A walk is a slow gait. While walking, an animal’s body remains in contact with the ground at all times, and there are almost always 3 feet on the ground. Each foot moves independent of the other feet, and the four feet land in a steady beat without any pauses: Bop / Bop / Bop / Bop. Because walks are slow gaits, the animal has to use its feet rather than its momentum to stay upright. Imagine a cyclist cruising comfortably along the bike path, its 2 inline wheels cruising steadily along. Now compare this to the wobbly kid just learning how to ride a bike. Without training wheels, the little tyke struggles to stay upright as they teeter along. Here, our poor little kid is the walker, the speedy cyclist the trotter. In a walk, trail widths tend to be wider than in a trot, effectively acting as training wheels (or a tri-pod) to help stabilize the animal.
The faster an animal is walking the farther forward the rear foot will land relative to the front foot on the same side.
- Understep: In a slow walk, the animal will understep, with the rear foot landing behind the front. When the rear foot lands directly where the front foot was, it’s called a direct register.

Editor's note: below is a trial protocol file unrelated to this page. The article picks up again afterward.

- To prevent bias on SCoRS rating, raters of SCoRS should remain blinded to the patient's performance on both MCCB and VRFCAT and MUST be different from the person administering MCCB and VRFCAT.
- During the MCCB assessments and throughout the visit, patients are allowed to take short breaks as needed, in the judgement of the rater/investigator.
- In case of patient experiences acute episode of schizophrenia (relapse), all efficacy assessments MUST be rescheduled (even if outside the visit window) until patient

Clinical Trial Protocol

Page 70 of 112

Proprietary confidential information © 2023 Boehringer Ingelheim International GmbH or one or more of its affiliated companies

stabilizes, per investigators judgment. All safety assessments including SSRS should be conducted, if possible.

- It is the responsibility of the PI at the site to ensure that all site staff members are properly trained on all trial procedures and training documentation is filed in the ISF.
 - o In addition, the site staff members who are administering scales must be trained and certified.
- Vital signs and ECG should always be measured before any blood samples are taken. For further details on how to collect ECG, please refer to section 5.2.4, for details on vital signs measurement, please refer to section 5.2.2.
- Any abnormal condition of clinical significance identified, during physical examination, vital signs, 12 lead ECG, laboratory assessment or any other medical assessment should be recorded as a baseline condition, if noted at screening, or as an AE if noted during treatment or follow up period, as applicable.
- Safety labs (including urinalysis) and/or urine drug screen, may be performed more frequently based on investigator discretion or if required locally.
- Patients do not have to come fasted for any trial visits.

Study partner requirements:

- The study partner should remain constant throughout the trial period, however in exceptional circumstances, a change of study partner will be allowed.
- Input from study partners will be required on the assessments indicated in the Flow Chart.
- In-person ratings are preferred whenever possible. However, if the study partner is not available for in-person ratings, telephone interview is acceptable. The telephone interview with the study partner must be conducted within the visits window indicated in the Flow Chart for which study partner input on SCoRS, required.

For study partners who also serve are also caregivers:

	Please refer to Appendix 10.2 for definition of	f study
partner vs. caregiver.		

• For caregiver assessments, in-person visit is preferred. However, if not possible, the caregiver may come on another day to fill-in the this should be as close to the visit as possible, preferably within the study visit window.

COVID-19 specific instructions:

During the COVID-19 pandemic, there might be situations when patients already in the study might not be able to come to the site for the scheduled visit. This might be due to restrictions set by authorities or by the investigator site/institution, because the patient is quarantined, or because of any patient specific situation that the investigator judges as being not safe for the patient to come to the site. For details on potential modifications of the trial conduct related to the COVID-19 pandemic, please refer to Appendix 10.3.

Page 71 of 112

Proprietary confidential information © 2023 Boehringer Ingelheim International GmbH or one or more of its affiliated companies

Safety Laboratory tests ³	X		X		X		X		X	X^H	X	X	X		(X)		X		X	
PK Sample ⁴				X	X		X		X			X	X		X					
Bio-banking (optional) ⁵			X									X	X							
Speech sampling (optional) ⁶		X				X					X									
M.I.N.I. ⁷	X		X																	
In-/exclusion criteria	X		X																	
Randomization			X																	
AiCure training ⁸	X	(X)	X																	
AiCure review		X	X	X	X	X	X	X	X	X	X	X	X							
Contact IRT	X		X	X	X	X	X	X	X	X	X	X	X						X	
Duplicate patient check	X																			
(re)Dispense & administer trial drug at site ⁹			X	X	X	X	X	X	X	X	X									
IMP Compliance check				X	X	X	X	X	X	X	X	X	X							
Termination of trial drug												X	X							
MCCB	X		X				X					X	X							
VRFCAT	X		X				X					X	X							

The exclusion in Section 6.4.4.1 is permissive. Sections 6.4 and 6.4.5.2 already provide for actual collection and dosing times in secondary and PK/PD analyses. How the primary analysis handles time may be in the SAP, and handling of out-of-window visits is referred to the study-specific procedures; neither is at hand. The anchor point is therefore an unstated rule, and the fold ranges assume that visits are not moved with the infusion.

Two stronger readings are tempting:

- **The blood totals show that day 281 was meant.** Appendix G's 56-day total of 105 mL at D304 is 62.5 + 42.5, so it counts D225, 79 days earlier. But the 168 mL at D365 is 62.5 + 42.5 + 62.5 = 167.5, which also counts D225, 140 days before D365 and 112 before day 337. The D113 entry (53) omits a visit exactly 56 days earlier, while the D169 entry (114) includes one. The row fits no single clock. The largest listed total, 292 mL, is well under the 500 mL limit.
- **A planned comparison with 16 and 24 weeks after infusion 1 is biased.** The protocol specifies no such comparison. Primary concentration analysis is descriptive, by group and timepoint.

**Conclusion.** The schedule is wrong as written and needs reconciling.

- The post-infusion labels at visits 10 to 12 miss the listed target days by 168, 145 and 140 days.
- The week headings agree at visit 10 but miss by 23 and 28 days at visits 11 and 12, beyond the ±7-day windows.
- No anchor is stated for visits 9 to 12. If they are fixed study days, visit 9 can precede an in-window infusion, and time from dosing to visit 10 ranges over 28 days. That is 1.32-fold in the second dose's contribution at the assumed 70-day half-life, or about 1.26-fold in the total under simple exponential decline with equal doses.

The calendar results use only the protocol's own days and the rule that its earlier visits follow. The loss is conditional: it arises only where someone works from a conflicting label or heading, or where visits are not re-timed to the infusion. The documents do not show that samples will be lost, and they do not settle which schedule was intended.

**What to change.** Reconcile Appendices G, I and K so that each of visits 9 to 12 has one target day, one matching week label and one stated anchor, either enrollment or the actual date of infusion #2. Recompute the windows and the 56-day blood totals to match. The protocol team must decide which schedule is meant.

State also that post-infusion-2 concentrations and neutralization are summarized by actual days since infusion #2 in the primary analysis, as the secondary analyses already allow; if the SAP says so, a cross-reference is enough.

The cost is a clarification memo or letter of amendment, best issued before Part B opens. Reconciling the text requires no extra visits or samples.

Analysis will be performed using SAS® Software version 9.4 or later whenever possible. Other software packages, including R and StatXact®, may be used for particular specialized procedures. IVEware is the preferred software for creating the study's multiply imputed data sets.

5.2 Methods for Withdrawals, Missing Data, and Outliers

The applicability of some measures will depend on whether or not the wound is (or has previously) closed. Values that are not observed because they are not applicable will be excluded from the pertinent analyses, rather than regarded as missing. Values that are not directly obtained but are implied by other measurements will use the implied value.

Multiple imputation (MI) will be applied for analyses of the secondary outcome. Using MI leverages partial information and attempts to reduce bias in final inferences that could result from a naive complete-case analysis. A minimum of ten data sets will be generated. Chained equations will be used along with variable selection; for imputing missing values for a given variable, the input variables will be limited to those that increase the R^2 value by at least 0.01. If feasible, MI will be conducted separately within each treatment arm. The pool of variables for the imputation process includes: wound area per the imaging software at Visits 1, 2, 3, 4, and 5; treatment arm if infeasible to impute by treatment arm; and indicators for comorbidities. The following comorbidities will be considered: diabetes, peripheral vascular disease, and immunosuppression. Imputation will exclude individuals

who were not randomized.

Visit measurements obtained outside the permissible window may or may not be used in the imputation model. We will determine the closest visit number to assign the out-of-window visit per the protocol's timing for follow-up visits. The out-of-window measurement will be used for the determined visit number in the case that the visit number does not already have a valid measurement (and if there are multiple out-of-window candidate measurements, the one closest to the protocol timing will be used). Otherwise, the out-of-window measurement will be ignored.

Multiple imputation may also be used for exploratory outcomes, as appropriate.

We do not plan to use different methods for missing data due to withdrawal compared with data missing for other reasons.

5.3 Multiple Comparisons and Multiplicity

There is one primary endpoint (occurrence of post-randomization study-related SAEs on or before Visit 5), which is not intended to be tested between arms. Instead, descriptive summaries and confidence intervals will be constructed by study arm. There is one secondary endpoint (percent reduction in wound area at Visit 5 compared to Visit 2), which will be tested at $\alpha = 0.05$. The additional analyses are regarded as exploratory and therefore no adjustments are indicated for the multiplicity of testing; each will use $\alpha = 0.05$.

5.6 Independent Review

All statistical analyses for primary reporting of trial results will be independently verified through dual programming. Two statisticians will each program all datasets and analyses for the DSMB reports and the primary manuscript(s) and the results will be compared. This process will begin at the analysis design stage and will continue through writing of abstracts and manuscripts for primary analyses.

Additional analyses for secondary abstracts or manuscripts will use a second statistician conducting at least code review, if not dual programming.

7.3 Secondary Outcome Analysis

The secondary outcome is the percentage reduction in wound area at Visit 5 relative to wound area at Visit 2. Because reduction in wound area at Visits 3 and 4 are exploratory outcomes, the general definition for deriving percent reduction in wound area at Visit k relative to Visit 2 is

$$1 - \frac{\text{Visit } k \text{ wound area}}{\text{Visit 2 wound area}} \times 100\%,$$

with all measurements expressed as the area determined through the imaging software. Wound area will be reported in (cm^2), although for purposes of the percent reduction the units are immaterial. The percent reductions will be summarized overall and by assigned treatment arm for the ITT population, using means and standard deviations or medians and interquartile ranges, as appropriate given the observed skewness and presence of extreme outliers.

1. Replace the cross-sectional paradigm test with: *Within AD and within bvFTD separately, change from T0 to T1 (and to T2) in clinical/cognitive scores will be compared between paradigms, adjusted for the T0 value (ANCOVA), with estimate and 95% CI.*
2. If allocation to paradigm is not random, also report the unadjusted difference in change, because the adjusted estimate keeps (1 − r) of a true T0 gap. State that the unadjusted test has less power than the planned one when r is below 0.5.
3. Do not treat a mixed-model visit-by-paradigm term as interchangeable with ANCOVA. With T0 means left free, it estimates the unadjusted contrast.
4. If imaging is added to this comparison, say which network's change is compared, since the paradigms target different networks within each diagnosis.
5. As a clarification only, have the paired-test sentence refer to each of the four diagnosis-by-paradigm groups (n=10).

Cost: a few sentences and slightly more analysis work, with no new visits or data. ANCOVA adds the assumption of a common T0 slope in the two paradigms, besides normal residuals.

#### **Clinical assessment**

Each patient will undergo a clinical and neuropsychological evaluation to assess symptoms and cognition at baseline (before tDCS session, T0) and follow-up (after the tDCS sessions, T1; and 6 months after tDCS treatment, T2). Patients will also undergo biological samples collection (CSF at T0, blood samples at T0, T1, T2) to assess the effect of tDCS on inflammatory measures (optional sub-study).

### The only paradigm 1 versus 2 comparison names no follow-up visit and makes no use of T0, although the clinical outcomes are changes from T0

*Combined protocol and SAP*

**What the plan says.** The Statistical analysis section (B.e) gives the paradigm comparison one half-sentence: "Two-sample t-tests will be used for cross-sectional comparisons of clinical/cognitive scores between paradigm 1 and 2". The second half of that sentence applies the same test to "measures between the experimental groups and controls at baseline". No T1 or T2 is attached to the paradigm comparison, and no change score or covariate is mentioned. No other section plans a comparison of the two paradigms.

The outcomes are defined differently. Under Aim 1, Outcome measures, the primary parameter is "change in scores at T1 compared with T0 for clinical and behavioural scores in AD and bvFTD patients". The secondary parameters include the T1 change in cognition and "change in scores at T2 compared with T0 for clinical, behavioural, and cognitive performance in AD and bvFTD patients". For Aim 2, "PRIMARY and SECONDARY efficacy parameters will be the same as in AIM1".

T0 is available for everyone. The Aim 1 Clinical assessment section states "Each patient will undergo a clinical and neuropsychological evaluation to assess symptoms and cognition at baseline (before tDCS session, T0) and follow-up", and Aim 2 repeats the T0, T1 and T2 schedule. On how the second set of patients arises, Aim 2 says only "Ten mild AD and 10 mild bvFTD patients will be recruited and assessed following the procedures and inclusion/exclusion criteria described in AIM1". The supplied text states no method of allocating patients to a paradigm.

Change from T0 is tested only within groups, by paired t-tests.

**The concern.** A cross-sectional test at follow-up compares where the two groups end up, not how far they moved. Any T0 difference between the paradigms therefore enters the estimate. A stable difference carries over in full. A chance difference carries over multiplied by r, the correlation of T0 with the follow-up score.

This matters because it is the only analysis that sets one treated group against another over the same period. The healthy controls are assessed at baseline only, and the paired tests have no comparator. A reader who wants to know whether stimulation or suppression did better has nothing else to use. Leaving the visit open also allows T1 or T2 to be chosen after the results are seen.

- Direct register: In a direct register walk – when the rear lands directly over the front track – you can also use the distance between the points (a Left-Right-Left or Right-Left-Right series) to get a rough estimate for the animal’s body length. The measurement is roughly equivalent to the distance from shoulder to rump.
- Overstep: As the animal speeds up, eventually its rear foot overtakes and lands past the front foot. In both direct register and overstep walks there is a brief moment when the animal has only two feet on the ground.
- 2×2: There’s another fast walk, called a 2×2 (used by raccoons), where the rear foot oversteps so far that it lands next to the front foot of the opposite side, almost as in a trot (video).
Walks outside of baseline
Animals may move out of their baseline and when something in their environment changes and the animal alters its behavior accordingly. A mountain lion in pursuit of a deer may switch to an extreme understep, a gray squirrel might walk while sneaking around looking for a place to surreptitiously bury a walnut, or a red fox slows into a walk as it approaches a scent marked stump.
Mammals that move in a baseline gait of a walk include:
- felines (e.g. bobcats, lynx, house cats)
- cervids (e.g. deer and moose)
- raccoon (a distinct 2×2 walk)